Issued a year after WHO’s first report on the extent of antimicrobial resistance globally, which warned of a "post-antibiotic era," the survey was the first to capture governments’ own assessments of their response to resistance to antimicrobial medicines used to treat conditions such as bloodstream infections, pneumonia, tuberculosis, malaria and HIV. It summarized current practices and structures aimed to address the issue, and shows there are significant areas for improvement.

“While there is a lot to be encouraged by, much more work needs to be done to combat one of the most serious global health threats of our time,” Fukuda said. “Scientists, medical practitioners and other authorities including WHO have been sounding the warning of the potentially catastrophic impact of ignoring antibiotic resistance. Today, we welcome what has been achieved so far, but much more needs to be done to avoid losing the ability to practice medicine and treat both common and serious illnesses.”

Homeland Security Today reported last year that a Department of Defense report confirmed the first case of a drug-resistant superbug in a person in the United States. The DOD researchers said the discovery “heralds the emergence of truly pan-drug resistant bacteria.”

Homeland Security Today also reported in 2008 that antibiotic resistant infections will be a serious problem during a large-scale pandemic.

According to the GAO’s latest report, it reviewed three selected countries and the European Union (EU) which have taken various actions to manage use of antibiotics in food animals, including strengthening oversight of veterinarians’ and producers’ use of antibiotics, collecting farm-specific data, and setting targets to reduce antibiotic use. The Netherlands has primarily relied on a public-private partnership, whereas Canada, Denmark and the EU have relied on government policies and regulations to strengthen oversight and collect farm-specific data. Since taking these actions, the use or sales of antibiotics in food animals decreased and data collection improved, according to foreign officials and data reports GAO reviewed.”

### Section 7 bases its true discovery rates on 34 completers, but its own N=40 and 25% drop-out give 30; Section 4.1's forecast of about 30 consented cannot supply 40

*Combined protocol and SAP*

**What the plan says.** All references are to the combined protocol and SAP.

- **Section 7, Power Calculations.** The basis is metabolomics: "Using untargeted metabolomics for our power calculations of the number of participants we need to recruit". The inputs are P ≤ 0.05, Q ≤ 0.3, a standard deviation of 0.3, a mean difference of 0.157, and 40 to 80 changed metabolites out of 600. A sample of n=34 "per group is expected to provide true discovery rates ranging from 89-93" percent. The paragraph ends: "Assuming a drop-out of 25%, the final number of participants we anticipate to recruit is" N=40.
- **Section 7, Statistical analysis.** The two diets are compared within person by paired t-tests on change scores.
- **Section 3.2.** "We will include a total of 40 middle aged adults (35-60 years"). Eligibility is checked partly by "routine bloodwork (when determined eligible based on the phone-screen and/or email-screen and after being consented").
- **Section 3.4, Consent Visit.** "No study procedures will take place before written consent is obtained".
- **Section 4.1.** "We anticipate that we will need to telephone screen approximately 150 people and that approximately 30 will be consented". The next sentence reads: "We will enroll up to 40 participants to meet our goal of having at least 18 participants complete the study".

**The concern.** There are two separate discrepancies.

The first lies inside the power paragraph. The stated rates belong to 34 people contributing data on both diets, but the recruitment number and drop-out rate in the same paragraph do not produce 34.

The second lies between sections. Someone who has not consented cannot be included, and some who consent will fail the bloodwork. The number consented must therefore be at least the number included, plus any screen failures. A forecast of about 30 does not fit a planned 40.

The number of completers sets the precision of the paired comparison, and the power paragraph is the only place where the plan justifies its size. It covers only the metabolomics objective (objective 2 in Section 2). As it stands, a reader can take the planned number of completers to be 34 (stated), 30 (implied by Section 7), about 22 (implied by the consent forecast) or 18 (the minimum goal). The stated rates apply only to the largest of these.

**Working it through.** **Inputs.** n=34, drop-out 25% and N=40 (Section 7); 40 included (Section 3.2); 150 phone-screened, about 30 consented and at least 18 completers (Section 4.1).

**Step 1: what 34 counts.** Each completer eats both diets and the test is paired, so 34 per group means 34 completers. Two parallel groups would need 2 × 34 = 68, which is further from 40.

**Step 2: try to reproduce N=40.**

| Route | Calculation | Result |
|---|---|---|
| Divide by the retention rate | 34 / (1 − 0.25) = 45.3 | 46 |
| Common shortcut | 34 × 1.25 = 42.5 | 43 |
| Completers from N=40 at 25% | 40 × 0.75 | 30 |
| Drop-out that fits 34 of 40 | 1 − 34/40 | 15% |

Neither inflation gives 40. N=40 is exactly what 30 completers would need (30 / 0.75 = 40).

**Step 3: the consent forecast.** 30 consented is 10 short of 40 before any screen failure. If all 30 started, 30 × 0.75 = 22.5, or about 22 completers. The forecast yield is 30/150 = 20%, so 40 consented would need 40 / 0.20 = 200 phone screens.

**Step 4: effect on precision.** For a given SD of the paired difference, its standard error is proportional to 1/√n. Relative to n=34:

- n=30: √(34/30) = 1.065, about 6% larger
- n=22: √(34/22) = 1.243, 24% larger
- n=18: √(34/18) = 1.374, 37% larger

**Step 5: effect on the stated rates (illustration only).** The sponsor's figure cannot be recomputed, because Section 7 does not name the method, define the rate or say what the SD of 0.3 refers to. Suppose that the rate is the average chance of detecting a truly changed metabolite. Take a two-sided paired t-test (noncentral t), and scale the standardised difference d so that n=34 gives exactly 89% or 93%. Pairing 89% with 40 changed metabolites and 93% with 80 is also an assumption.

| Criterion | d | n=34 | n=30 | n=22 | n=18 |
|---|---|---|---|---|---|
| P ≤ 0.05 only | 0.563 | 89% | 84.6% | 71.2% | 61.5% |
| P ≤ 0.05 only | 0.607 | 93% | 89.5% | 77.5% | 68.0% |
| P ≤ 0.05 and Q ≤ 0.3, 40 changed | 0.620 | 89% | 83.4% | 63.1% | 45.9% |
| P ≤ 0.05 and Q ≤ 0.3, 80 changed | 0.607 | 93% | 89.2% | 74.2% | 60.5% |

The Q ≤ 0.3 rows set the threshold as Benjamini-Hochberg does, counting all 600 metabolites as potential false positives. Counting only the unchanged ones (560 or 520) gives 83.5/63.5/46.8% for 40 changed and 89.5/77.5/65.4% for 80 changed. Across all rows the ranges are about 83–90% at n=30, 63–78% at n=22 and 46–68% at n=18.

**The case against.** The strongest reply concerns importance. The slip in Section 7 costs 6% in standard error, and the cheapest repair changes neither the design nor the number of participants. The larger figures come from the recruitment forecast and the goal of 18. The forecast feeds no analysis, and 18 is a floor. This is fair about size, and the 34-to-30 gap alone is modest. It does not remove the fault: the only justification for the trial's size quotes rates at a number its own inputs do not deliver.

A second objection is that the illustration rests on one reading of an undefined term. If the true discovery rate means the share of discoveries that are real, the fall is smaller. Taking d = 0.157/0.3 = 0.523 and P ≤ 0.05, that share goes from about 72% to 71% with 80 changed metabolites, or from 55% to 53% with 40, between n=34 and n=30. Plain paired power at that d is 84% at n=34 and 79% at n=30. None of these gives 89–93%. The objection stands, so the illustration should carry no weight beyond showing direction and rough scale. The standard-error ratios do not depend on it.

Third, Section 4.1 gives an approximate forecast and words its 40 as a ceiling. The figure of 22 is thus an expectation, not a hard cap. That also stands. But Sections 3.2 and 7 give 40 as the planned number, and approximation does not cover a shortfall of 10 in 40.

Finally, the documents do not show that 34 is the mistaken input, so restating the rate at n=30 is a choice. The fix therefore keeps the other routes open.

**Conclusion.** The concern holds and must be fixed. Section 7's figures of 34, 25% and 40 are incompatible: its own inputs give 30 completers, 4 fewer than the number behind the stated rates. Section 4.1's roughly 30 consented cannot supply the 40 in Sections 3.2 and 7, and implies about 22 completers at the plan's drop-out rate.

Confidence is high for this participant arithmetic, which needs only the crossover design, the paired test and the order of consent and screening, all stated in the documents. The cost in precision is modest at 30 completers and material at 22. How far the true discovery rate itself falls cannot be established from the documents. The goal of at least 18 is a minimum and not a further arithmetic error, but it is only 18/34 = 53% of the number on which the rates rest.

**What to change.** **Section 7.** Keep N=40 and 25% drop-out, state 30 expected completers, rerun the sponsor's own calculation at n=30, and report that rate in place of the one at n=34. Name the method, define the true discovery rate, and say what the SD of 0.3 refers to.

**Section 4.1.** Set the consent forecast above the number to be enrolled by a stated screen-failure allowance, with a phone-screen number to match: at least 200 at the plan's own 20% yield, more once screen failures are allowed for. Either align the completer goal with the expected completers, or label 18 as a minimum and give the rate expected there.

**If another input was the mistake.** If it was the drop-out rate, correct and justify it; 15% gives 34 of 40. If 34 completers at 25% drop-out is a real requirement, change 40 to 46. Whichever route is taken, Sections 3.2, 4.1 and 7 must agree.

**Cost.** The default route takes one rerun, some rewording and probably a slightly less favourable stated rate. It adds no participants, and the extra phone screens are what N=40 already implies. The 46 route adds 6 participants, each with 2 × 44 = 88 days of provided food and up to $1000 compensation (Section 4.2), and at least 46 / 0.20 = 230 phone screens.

However, GAO disclosed, “some US federal officials and stakeholders believe that similar US actions are not feasible because of production differences and other factors.”

GAO reported, “HHS and USDA officials said they have not conducted on-farm investigations during foodborne illness outbreaks including those from antibiotic-resistant bacteria in animal products. In 2014, USDA agencies established a memorandum of understanding to assess the root cause of foodborne illness outbreaks. However, in 2015 in the agencies’ first use of the memorandum, there was no consensus among stakeholders on whether to conduct foodborne illness investigations on farms and the memorandum does not include a framework to make this determination, similar to a decision matrix used in other investigations. According to a directive issued by USDA’s Food Safety and Inspection Service, foodborne illness investigations shall include identifying contributing factors and recommending actions or new policies to prevent future occurrences. Developing a framework, in coordination with HHS’s CDC and other stakeholders, would help USDA identify factors that contribute to or cause foodborne illness outbreaks, including those from antibiotic-resistant bacteria in animal products.

GAO made six recommendations, including that HHS address oversightgaps, HHS and USDA develop metrics for assessing progress in achieving goals, and USDA develop a framework with HHS to decide when to conduct on-farm investigations.

USDA agreed with GAO’s recommendations, but HHS “neither agreed nor disagreed” with GAO’s recommendations.

Homeland Security Todayhttp://www.hstoday.us
The Government Technology & Services Coalition's Homeland Security Today (HSToday) is the premier news and information resource for the homeland security community, dedicated to elevating the discussions and insights that can support a safe and secure nation. A non-profit magazine and media platform, HSToday provides readers with the whole story, placing facts and comments in context to inform debate and drive realistic solutions to some of the nation’s most vexing security challenges.